SSJeep

        Here we go again. No, the 4Runner is not a symphony of rat fur and 10 year old inputs. A new 4Runner comes with CarPlay and Android Auto standard, has a real head unit, has 2.1A USB chargers at all seats, and has TSS standard – which includes dynamic cruise control and automated emergency braking. Yes, the interior leaves a bit to be desired, but at least it is up to modern standards for technology. And a 4Runner will last you a lot longer than any of the midsize pickups.

        The Tacoma is a great truck for two people – even in crew cab format. The biggest issue with the Tacoma nowadays is that the cab just isn’t big enough for four people. The back seats are the smallest in class, and the front seats have to be moved almost fully back to accommodate anyone over 5’11”. The throttle mapping issue has been resolved for 2020, and the interior is better than average.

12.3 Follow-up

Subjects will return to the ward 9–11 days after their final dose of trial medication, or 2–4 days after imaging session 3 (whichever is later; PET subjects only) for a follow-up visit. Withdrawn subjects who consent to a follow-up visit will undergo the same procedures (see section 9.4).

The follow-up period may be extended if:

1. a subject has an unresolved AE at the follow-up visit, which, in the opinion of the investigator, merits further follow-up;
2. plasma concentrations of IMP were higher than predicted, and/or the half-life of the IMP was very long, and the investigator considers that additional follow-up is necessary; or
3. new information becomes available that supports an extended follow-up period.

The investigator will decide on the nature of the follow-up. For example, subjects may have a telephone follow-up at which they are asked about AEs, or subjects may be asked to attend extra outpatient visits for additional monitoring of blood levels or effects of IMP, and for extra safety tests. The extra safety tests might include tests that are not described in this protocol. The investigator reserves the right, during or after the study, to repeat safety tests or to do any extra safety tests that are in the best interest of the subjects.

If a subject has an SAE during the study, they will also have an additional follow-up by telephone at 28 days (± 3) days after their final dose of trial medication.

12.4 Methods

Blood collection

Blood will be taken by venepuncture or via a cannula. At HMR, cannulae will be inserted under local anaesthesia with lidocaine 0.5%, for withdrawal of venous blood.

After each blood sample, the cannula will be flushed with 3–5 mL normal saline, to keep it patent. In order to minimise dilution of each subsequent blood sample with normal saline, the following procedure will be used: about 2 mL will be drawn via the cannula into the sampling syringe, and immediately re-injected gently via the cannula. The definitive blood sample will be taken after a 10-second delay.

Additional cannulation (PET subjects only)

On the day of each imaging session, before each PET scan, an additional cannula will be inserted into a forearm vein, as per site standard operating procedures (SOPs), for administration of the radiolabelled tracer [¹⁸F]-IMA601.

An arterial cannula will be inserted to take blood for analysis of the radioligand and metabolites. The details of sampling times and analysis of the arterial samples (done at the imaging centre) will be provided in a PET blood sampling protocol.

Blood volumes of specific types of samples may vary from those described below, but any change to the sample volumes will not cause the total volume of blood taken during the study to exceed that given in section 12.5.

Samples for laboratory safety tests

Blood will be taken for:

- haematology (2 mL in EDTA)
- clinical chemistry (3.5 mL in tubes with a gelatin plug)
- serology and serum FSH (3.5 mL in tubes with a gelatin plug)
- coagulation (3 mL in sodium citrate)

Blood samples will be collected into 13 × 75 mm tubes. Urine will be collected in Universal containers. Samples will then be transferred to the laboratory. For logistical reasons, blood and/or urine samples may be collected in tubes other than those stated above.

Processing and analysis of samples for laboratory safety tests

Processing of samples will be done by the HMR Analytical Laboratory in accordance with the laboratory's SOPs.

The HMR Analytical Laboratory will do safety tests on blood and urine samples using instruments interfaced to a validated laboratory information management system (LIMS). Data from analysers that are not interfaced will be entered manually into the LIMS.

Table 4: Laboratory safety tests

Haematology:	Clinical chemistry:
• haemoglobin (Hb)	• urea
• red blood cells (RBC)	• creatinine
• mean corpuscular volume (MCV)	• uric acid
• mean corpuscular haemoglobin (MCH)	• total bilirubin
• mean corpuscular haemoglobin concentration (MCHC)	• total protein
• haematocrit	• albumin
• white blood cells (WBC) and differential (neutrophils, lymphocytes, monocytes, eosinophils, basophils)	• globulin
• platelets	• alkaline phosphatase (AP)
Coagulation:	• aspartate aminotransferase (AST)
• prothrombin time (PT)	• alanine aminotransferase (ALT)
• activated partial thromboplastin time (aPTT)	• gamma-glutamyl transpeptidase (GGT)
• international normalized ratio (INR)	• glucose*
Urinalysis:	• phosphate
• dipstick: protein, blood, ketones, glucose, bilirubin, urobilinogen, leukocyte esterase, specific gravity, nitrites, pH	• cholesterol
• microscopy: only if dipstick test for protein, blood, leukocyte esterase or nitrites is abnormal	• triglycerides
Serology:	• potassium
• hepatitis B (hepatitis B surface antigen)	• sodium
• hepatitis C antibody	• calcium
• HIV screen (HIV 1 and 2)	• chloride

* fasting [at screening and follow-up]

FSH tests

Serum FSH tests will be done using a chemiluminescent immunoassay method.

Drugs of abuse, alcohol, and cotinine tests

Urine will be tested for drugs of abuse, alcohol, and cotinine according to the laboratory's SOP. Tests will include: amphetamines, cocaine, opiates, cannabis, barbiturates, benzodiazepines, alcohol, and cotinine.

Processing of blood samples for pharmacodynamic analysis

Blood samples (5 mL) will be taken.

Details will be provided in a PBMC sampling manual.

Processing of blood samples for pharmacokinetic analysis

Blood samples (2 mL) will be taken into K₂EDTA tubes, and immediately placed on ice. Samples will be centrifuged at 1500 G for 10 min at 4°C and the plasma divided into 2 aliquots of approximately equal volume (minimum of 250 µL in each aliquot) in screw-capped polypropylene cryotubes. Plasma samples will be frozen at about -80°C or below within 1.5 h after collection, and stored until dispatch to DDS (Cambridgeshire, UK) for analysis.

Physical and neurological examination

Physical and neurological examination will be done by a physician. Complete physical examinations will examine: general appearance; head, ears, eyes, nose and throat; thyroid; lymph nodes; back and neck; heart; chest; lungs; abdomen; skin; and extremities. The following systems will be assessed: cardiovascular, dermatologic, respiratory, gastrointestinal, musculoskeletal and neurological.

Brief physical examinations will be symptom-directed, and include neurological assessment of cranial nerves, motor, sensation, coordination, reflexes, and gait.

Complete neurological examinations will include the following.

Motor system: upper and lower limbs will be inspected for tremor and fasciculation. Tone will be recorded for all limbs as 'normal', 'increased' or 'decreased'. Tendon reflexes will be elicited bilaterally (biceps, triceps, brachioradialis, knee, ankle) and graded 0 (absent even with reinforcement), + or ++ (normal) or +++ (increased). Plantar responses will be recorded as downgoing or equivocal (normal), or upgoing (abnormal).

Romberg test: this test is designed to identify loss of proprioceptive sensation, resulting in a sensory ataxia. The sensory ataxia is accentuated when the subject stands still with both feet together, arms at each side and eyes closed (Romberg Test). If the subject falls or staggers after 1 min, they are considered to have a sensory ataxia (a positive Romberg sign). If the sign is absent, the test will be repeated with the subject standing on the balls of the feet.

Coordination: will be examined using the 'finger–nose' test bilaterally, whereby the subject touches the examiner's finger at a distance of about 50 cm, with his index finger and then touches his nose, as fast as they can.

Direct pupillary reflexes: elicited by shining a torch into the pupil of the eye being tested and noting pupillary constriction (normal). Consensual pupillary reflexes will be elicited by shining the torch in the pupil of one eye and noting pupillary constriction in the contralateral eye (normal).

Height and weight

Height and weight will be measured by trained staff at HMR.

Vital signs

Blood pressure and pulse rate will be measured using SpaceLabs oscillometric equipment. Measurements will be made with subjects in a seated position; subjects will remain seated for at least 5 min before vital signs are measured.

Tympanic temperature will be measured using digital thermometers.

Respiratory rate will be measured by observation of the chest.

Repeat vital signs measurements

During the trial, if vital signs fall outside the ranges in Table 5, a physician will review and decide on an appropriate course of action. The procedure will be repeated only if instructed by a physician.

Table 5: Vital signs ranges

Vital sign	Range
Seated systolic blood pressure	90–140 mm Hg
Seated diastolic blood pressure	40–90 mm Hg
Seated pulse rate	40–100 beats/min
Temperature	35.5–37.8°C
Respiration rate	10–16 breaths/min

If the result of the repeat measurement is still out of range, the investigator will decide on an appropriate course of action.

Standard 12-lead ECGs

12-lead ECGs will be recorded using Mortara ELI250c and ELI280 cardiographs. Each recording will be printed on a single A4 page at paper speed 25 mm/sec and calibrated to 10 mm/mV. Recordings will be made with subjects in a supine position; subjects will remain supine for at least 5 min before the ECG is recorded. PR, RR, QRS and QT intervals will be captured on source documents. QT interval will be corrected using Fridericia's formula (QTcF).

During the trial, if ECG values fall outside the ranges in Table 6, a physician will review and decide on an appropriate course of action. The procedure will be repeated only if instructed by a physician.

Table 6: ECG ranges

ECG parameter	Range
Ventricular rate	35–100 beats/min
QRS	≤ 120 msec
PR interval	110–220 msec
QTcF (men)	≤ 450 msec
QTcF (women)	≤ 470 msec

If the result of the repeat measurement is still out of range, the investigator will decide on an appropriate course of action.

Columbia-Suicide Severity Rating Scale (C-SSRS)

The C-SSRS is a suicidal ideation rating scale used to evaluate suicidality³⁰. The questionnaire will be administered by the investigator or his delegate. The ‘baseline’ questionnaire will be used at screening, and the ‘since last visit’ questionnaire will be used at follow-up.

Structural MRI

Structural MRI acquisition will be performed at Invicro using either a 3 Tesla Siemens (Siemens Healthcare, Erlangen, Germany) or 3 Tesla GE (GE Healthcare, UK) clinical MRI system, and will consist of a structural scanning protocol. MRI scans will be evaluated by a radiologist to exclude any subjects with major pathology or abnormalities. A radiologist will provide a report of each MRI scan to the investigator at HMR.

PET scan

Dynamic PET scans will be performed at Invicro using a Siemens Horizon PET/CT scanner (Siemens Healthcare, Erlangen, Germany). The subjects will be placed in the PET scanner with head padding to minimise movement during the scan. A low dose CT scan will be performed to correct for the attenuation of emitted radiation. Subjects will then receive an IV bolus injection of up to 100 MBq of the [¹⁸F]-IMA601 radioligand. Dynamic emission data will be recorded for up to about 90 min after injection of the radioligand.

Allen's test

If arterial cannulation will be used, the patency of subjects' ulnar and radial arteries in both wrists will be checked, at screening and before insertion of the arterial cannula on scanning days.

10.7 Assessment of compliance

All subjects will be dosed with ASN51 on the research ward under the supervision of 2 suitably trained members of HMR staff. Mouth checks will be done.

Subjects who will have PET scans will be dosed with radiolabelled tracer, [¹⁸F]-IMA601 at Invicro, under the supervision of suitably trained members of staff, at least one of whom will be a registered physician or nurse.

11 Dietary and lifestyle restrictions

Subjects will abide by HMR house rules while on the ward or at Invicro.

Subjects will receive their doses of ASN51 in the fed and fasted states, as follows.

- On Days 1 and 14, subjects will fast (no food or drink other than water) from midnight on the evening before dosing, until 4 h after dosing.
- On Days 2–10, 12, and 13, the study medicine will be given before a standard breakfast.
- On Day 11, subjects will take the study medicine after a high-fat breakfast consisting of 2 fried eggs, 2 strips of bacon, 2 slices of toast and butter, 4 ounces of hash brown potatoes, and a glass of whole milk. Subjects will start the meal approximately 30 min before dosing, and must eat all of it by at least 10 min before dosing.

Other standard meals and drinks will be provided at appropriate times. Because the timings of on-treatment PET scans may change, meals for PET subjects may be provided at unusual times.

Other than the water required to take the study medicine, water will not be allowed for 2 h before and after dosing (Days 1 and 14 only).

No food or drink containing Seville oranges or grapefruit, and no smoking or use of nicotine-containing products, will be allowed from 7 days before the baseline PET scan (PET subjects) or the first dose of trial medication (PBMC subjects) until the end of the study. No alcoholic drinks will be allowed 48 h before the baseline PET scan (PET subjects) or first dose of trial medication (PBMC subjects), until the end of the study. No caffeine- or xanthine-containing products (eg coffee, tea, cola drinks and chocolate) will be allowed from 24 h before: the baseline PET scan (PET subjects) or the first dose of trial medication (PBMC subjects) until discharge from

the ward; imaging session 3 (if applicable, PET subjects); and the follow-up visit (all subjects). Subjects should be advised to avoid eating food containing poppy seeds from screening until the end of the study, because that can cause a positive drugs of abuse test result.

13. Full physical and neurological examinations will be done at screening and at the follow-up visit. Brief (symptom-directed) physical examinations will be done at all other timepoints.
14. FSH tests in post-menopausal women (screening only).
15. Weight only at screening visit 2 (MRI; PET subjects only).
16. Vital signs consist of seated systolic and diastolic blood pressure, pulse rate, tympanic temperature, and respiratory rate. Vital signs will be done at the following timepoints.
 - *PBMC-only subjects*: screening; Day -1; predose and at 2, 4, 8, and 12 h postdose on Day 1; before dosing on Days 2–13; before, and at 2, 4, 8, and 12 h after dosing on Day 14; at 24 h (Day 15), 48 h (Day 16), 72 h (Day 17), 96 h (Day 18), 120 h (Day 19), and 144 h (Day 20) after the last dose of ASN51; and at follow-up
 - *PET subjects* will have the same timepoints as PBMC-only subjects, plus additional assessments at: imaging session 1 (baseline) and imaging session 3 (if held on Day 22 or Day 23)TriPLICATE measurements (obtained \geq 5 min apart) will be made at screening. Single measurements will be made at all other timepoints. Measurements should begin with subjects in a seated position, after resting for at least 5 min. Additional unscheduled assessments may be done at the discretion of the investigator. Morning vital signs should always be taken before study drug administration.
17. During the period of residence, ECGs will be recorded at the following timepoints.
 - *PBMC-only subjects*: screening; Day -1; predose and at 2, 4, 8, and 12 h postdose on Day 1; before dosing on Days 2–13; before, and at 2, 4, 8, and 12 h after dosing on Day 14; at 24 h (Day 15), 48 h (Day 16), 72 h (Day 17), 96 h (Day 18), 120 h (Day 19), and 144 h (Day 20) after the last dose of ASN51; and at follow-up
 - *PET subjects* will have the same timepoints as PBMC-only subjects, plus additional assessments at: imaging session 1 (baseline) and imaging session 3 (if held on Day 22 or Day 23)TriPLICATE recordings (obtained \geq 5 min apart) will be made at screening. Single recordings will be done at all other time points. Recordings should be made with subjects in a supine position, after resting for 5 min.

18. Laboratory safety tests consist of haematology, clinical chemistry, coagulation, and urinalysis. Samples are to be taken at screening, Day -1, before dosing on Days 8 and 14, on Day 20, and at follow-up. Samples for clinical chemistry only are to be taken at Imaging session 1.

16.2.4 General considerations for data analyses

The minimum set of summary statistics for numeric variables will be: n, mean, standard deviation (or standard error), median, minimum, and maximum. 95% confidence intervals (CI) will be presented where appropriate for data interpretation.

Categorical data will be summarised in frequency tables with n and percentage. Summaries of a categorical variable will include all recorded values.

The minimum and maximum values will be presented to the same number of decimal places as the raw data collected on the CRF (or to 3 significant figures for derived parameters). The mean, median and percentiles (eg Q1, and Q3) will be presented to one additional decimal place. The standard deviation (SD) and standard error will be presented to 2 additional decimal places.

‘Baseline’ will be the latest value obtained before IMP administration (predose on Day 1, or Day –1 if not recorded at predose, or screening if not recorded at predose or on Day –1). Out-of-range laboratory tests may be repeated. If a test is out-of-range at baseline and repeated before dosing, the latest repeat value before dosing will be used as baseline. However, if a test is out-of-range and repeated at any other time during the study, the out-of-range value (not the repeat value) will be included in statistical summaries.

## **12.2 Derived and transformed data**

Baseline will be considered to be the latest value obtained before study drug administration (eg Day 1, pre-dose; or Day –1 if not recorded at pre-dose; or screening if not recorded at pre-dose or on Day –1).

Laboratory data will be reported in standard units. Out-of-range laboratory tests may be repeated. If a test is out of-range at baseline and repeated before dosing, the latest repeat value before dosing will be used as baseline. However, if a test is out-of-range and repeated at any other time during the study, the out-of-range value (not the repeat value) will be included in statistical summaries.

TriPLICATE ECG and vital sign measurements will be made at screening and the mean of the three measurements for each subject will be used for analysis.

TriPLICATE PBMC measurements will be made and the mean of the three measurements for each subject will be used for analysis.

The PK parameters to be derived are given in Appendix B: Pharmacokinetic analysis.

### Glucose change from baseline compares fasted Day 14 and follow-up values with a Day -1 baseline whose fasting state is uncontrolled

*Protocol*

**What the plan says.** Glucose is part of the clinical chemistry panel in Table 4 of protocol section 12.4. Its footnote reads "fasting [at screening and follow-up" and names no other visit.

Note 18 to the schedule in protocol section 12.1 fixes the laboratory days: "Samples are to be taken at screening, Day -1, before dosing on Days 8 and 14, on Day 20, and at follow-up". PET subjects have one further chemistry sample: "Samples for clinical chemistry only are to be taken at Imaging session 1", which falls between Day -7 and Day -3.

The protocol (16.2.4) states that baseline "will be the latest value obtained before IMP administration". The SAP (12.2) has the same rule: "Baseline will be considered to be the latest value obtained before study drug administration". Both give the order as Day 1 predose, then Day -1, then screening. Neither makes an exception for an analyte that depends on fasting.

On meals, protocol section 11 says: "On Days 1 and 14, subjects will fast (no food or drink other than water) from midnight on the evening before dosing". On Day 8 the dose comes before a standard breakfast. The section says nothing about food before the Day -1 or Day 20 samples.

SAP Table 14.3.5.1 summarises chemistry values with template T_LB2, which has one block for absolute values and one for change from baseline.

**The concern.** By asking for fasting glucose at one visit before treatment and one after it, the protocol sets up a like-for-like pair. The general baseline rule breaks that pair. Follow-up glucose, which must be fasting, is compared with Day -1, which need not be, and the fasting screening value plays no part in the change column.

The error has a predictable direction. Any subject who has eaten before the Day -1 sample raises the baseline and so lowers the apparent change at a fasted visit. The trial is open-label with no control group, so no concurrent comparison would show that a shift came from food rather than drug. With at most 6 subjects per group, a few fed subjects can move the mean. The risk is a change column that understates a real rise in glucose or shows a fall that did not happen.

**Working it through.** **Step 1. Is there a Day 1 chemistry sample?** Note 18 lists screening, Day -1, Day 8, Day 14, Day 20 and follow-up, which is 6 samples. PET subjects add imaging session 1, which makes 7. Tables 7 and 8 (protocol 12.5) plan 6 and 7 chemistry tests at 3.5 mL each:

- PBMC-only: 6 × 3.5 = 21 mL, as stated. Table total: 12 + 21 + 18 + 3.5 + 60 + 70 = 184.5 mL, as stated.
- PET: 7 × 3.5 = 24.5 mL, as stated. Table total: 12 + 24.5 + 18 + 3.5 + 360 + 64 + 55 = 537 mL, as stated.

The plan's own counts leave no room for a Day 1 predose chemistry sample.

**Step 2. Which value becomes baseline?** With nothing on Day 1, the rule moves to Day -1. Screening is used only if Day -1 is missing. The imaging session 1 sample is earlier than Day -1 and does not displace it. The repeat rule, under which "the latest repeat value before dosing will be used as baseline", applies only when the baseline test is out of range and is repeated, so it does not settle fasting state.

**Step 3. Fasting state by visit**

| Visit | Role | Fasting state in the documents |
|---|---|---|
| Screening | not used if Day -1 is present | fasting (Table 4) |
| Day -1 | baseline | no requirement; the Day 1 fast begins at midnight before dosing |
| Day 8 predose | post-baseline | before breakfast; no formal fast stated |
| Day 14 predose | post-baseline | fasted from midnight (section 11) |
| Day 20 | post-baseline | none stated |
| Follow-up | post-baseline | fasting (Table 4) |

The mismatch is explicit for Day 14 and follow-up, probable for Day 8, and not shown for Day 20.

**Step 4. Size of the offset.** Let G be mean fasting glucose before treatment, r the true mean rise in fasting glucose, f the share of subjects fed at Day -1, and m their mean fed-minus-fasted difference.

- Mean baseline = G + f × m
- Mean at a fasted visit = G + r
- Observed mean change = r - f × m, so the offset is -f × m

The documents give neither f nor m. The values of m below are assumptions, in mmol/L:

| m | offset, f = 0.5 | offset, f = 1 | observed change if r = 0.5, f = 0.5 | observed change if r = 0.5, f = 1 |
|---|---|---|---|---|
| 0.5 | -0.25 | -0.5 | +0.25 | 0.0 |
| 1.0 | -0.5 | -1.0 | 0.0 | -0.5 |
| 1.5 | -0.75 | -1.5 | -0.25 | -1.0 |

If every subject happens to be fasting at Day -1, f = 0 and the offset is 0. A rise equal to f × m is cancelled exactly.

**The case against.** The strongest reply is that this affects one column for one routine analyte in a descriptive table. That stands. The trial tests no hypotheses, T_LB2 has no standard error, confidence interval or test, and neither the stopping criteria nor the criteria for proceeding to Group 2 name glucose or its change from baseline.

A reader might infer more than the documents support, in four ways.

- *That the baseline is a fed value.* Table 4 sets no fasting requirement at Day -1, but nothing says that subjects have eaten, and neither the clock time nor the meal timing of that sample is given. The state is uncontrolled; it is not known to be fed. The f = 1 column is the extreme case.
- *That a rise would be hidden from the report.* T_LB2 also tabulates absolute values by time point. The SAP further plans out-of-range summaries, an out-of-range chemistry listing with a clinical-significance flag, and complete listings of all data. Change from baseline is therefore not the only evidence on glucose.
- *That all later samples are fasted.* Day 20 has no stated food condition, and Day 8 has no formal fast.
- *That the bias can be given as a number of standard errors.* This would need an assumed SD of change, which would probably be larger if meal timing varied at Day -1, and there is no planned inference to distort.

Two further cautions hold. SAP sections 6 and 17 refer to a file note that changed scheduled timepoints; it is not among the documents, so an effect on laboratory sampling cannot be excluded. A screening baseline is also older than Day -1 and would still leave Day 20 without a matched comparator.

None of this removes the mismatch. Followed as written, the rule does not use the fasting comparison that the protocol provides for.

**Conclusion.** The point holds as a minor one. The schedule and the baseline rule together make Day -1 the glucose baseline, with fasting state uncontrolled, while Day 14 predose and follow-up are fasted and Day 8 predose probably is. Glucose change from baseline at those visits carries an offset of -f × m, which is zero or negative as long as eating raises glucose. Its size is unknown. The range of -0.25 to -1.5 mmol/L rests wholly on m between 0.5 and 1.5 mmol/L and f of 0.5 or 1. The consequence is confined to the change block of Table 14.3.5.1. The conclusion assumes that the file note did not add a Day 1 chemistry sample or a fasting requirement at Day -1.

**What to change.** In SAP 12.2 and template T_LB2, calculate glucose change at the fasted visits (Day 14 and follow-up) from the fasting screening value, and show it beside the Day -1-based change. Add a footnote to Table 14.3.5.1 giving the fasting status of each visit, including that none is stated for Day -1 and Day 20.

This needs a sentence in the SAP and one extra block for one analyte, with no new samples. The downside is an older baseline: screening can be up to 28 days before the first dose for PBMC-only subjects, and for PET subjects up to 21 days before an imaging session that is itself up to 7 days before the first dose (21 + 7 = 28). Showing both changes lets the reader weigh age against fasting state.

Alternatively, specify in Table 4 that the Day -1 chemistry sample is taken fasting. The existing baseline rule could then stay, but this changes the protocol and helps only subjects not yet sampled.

Colorado has had too many problems – there are even reports of frames failing under load, and GM isn’t covering the cost. Now, some of the reports may be anecdotal, but there are more than enough for it to be considered just an anomaly. Its worth a search.

        The Ranger has the largest cabin in class and is fast as all get-out. Its honestly probably the best real truck of the bunch. But it suffers from a dated interior.

        The Gladiator is an awesome truck, but is also beleaguered by a small interior, especially for rear seat occupants. But I would trust it to tow safely and get where I need to go.

        The Ridgeline and Frontier, while relevant in some aspects, really are not seriously shopped by truck buyers. Both are full of compromises that make them very useful in very limited situations.